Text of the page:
When it visualizes this dream, it finds this cliché of oceanic feeling laughable. It cannot live in that ecstatic moment, as it has already moved forward to the next one. It feels like the sun is cruelly burning my skin. It anticipates a gigantic wave from behind the cliff, putting an end to the childish lapping of my skipping. My awakened consciousness may have seen too many apocalyptic movies. But in a battle with other interior impulsions, that conscience did not invent this dream. This one was dead, so certain that I had not been the one I usually was. A fatal jubilation had kept it at bay, just in front of the door for the day when I was to find her back in its grey costume. Fortunately, a slice of this souvenir of ecstasy had crossed over the door in the reversed direction, stored in the psychic traces that the dream had dug out so instantly in my neurons. And I promised myself not to forget about it.
I ceased to think about it for quite a while.
But the waves of my memory alternatively took it away from me and carried it back, every time an occasion, a sensation or an image brought it new disturbances. Like for instance this Indian song — peyote, more accurately – « Witchi tai to », which enchants me, and in which the spirit of the water surrounds a swimmer’s head, the latter experiencing the joy of not being dead. Or like the fresco from the Tomb of the Diver that decorated one of my paperbacks. I learnt it was found at the end of the sixties in the archeological remains of the ancient sybarite city of Paestum. On its headstone, strangely cracked in its center, one can see the dead, naked, his arms tense, his sex visible, plunging from a small diving board into an ocean with a convex surface. On the left, a seven-branch tree shows signs of breaks and of withering. On the right, the same tree seems fully healthy. The last dive of the athlete is the one from which he will emerge livelier. I like this picture like no other. I would like to be buried in this kind of tomb. I would follow my dream in there, a dream in which, as I figured it out eventually, I wasn’t dead. Obviously, I was reborn. An intense feeling snatched me away from a previous life. But the triumph, this ecstasy, was not the fact of quitting the anterior life but rather of experiencing the passage, the renewal.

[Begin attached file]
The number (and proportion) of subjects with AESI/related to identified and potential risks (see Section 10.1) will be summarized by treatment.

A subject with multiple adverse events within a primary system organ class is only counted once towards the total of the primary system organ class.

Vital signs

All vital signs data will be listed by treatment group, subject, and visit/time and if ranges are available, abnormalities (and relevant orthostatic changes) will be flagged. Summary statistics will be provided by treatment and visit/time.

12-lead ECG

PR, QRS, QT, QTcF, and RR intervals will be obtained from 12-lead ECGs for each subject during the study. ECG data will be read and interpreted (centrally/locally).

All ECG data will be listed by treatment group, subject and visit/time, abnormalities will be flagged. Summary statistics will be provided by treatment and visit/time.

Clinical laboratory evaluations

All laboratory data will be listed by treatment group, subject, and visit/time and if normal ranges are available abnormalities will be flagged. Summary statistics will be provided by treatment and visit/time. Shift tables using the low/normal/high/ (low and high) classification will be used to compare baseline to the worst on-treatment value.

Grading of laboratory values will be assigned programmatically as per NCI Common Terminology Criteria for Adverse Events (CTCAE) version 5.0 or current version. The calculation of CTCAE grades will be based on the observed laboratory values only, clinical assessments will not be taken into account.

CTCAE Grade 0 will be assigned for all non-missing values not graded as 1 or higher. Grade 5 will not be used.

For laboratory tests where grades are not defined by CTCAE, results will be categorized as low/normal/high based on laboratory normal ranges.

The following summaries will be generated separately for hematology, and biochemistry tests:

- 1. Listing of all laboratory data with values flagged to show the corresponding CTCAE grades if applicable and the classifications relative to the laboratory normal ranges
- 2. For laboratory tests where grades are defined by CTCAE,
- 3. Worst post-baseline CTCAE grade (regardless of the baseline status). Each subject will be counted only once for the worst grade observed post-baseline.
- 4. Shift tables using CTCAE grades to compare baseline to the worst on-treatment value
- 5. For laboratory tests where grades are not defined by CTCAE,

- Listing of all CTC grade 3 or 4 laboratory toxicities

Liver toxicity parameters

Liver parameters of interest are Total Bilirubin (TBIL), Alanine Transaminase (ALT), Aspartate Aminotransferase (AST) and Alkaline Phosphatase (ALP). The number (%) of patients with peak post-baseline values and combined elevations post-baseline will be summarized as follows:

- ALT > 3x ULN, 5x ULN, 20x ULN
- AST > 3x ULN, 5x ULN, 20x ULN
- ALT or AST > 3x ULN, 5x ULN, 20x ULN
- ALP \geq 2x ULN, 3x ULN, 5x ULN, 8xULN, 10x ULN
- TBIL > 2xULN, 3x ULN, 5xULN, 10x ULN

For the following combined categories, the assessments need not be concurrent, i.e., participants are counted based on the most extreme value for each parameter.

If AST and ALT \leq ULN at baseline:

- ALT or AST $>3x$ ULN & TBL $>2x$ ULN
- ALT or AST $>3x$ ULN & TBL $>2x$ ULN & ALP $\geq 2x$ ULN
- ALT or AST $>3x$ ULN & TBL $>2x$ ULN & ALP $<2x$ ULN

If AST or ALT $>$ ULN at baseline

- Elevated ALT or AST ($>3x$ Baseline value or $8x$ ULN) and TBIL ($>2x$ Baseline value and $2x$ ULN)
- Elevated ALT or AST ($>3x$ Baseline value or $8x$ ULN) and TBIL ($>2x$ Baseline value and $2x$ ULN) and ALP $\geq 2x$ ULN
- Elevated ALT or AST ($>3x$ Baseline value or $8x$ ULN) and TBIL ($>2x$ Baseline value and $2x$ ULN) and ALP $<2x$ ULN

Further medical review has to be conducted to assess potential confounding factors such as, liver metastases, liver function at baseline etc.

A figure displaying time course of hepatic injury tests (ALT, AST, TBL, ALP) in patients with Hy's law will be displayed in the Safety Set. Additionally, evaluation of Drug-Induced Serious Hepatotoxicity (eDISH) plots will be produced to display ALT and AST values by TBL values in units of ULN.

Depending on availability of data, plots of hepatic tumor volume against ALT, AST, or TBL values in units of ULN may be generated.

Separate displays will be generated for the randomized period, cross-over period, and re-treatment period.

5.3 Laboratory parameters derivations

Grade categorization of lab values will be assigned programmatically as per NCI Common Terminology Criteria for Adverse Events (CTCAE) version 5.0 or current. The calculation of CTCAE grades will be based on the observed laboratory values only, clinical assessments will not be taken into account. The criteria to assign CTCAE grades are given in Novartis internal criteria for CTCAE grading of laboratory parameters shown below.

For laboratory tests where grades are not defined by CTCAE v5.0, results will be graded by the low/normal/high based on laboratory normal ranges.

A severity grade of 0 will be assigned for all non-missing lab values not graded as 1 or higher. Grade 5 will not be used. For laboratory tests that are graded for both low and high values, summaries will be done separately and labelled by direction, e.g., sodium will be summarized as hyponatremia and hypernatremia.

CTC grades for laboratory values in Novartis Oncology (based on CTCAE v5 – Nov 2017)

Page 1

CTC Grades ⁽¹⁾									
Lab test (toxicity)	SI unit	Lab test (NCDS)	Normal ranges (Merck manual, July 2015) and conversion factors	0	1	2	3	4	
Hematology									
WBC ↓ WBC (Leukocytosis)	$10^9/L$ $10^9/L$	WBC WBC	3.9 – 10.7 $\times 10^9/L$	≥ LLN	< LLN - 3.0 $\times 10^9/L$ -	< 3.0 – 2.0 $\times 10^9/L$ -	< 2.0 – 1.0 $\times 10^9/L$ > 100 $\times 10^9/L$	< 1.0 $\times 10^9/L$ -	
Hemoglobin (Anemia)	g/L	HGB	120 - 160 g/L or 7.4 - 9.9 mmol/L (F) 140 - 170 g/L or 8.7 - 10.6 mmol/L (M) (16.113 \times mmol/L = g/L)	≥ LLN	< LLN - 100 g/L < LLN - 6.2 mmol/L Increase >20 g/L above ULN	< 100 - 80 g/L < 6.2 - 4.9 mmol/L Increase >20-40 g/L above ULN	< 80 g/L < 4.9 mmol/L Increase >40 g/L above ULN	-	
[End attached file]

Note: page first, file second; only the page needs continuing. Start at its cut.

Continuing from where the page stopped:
Some imagine them reborn through the fire, after passing through its purifying flames. I must descend from another race, an aquatic one. I have no passion for the merchants of happiness, who provide people with promises of a new life, sweeping away the past, as if the accumulated grime of a former life could be dissolved in a blink. However, I must admit that music always had on me this kind of power: with it, I experience suspended moments, the feeling of a renaissance, yet within a body and through time.
I do not believe in God, neither in a single one, nor in many. I am part of these European individuals attached to some fragments of culture, aware of the mortality of civilizations, and of the fact that the occidental universal is only but a province for other civilizations to come. I know that deep down in the water stand the hydras; I see them growing everyday. The triumph will probably not be mine, rather that of something coming to destroy me. Like that of the Roman emperors entering the cities they conquered, it will be loaded with deaths. But I have my dream, and my knife.